Self-esteem is a wonderful thing. We grow this by being successful in the “outer” world, whatever we deem that success to be, whether making the Dean’s List, getting that new job, fitting back into those size-6 jeans. Or any host of other measuring sticks.
But have you ever noticed that any time we measure worth by something external, that external thing can go away? Next semester you may miss that Dean’s List. You may lose your job. Gain back that weight.
And self-esteem can tank.
But self-worth is quite a different beast. It’s based on how you see yourself from within, and remains as a sturdy ship no matter how roiling the seas.
While mastering outer issues can surely be confidence building, relying on those outer things can ultimately do a number on your actual self-worth. You feel like you’re banging your head against a wall.
And, in actuality, you are.
People who base their own self-worth on what others think and not on their value as human beings might pay a mental and physical price, according to research by Jennifer Crocker, PhD, a psychologist at the University of Michigan’s Institute for Social Research.
Crocker has worked on a series of self-esteem studies, and found in her latest research that college students who based their self-worth on external sources—including appearance, approval from others and even their academic performance—reported more stress, anger, academic problems, relationship conflicts, and had higher levels of drug and alcohol use and symptoms of eating disorders.
But we’ve all been there, no?
In today’s world of celebrity worship, of all sorts, and Promote! Promote! Promote!, it can seem as if the only thing that matters is grasping that brass ring. Everyone else is a loser.
Wow. How did we get to here? But that’s another topic.
The point of course being, if you don’t find it within, you don’t find it anywhere. And being constantly barraged by all the “successful” people on the planet makes it sometimes more difficult to find that constant center within.
And this comes down to who you are, rather than what you are.
Weren’t most of us raised (dinosaurs that we are!) to believe in solid moral concepts? Oh, not the “my god is better than your god” kind, but rather, to foster those character traits that make us decent human beings. You know them:
To be honest. To treat people as you want to be treated. In fact, to see the good in others and celebrate that. To do what you say you’re going to do. To find beauty and meaning in the most awful of places. To leave the world a better place. To always do your best.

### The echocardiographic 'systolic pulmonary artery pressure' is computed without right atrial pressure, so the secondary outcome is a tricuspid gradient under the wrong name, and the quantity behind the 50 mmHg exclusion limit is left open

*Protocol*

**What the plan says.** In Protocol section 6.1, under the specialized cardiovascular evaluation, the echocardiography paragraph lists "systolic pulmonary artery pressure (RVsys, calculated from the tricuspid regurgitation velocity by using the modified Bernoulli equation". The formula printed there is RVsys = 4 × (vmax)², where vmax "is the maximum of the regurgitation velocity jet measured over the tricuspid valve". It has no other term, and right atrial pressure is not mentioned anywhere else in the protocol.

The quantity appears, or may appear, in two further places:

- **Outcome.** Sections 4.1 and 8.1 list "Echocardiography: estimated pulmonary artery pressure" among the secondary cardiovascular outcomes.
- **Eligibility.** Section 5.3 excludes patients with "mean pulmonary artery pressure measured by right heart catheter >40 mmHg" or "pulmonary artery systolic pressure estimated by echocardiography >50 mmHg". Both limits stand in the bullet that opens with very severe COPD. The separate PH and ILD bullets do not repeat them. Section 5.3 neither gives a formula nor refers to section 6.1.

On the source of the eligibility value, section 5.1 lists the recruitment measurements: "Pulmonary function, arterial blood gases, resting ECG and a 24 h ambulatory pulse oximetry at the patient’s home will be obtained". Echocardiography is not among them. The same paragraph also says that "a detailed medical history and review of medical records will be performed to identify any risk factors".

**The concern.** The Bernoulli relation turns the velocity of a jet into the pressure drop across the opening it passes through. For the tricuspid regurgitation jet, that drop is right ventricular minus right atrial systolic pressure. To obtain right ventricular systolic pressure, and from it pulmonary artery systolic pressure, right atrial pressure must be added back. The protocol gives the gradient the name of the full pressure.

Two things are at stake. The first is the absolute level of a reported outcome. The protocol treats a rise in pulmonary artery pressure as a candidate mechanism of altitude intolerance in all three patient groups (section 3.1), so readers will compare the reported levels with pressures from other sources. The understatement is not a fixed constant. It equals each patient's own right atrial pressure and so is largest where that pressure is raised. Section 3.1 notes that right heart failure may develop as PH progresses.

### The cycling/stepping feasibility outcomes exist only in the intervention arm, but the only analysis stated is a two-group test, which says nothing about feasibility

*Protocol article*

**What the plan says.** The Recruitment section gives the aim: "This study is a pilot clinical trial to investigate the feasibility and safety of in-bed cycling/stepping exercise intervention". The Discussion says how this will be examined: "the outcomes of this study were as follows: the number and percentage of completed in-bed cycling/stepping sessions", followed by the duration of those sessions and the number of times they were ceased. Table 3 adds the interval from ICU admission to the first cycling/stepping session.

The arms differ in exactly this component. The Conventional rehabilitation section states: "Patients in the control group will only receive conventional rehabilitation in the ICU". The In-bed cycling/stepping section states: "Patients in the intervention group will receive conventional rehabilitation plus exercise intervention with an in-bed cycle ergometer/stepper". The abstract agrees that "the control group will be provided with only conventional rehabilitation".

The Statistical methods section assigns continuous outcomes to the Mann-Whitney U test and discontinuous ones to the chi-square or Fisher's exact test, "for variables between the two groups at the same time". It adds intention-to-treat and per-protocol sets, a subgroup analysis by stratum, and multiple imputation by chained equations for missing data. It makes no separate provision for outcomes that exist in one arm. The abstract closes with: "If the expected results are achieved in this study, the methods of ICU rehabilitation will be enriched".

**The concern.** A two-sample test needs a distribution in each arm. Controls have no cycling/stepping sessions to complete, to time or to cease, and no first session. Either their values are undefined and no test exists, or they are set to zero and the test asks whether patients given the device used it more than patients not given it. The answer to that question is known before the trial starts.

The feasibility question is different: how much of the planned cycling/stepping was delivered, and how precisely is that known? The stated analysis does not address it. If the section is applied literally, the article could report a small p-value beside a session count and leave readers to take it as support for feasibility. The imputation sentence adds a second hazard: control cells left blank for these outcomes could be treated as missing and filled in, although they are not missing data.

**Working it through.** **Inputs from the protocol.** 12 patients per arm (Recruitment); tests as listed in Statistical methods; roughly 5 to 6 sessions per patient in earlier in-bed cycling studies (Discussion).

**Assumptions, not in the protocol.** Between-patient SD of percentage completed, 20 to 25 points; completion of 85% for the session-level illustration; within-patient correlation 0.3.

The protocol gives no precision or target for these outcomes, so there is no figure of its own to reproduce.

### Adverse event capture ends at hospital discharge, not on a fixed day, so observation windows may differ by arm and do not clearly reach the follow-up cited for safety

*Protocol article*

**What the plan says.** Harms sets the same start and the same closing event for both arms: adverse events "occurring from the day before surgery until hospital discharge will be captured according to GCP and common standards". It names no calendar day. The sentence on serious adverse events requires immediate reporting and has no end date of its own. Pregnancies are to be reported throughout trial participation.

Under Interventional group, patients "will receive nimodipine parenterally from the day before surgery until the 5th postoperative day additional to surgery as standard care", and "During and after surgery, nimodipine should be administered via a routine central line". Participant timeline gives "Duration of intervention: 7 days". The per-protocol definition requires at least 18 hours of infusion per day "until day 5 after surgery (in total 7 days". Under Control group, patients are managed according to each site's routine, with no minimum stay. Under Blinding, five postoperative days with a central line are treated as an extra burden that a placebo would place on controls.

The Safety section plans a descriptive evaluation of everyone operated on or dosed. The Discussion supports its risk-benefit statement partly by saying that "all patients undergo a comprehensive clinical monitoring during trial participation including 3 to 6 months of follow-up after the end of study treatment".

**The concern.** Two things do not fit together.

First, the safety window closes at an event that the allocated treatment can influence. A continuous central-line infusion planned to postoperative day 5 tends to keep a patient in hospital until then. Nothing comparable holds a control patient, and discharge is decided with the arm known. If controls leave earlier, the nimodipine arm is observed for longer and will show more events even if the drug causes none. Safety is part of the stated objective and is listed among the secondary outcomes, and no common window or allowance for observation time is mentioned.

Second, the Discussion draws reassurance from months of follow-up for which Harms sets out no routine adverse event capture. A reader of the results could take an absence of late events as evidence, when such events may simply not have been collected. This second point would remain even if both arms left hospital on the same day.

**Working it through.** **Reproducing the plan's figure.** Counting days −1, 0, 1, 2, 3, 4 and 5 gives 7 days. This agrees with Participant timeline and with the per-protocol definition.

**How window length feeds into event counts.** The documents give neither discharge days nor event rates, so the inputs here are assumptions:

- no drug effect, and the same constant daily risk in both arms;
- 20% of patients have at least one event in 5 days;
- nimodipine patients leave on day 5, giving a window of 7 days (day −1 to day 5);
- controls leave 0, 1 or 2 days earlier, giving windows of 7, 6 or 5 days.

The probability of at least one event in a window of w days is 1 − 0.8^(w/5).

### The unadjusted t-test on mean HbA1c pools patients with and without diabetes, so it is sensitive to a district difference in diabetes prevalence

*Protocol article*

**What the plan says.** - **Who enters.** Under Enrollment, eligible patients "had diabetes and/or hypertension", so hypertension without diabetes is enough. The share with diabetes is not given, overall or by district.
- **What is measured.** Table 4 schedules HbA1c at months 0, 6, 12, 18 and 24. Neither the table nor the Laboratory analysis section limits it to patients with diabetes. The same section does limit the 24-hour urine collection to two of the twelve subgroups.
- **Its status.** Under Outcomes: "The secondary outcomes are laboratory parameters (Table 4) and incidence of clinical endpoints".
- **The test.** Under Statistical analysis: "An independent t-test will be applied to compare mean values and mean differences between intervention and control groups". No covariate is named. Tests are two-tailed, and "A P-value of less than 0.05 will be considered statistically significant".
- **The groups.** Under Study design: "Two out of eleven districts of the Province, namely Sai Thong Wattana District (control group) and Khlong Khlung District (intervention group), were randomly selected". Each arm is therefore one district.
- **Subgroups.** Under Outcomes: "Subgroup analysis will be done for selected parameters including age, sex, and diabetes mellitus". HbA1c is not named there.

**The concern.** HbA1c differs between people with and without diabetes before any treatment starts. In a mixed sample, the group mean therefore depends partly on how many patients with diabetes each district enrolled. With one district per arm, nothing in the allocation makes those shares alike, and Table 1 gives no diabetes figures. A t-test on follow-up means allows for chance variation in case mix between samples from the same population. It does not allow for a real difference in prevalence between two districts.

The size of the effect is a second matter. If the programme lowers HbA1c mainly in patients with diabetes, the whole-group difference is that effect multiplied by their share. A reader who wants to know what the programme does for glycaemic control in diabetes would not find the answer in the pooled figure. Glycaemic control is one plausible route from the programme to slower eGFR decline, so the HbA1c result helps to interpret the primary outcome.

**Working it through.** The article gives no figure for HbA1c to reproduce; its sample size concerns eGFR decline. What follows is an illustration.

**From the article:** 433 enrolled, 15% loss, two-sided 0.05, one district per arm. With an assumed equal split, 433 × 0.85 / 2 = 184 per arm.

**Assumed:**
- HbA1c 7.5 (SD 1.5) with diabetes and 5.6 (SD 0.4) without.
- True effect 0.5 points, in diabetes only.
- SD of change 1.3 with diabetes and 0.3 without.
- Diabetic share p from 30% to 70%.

To be able to look in the mirror and say, “Good job.”
And yes, it can be pretty tough to hold that center, the insular Tahiti of which Herman Melville spoke. As your little boat gets battered about on the 40 foot seas of this life, and you’re hanging on for dear life while trying to row, yep, it’s easy to ask what the heck you did wrong to get here.
But those seas of life will always ebb and flow. And while yes, sometimes you made a pretty wrong turn back there to get you into this fine mess, you’ve doubtlessly made at least that many correct turns. So once you get out of the crashing ocean, you can figure out the next move again.
Let’s face it, we all have those feelings now and then. The ones that cause you to doubt into your very soul the path you took.
Authors know this oh-so well. It’s a tough world out there, made oh-so-much tougher by the 15 million e-books expected to be released this year. And then a publisher does find you, does publish you, and, well, nobody’s reviews are all stellar 🙂 I have about a 15-1 ratio of good reviews to bad about I Just Came Here to Dance. And you guessed it—the negative ones stopped me flat.
The ill winds of defeat will always whisper through the gang planks.
The stronger your center though, the deeper that insular Tahiti, the more that defeat can stay in your head (where you can slay it), and out of your heart (where you live).
Because with me, I’m pretty danged certain of my purpose. Which is an incredibly fabulous thing. It sustains me through all those soaring peaks and watery valleys. It drives me from my core. It warms that solitary, well-lighted place where I sit for endless hours and days, weeks and months, writing a story that otherwise existed in my psyche alone.
The doing of the thing sustains me in the end.
Are the good reviews just manna from the gods? Of course. Of course.
But I don’t live from them. Nor suffer too many slings and arrows from the bad ones.
You have this too, no? Your own internal idea of success, no matter what the outer world might say.
Grasp it. Hold onto those ropes when the high seas roil. They will sustain you.
And now go out and do the thing you were put here to do.
As Ralph Waldo Emerson said about success:
“To laugh often and much, to win the respect of intelligent people and the affection of children; to earn the appreciation of honest critics and endure the betrayal of false friends; to appreciate beauty; to find the best in others; to leave the world a bit better whether by a healthy child, a garden patch, or a redeemed social condition; to know even one life has breathed easier because you have lived. This is to have succeeded.”
Award-winning writer and editor Susan Mary Malone is the author of the novels, "I Just Came Here to Dance" and "By the Book," as well as four co-authored nonfiction books, including "What’s Wrong with My Family?" and many published short stories. Forty-plus Malone-edited books have now sold to traditional publishers.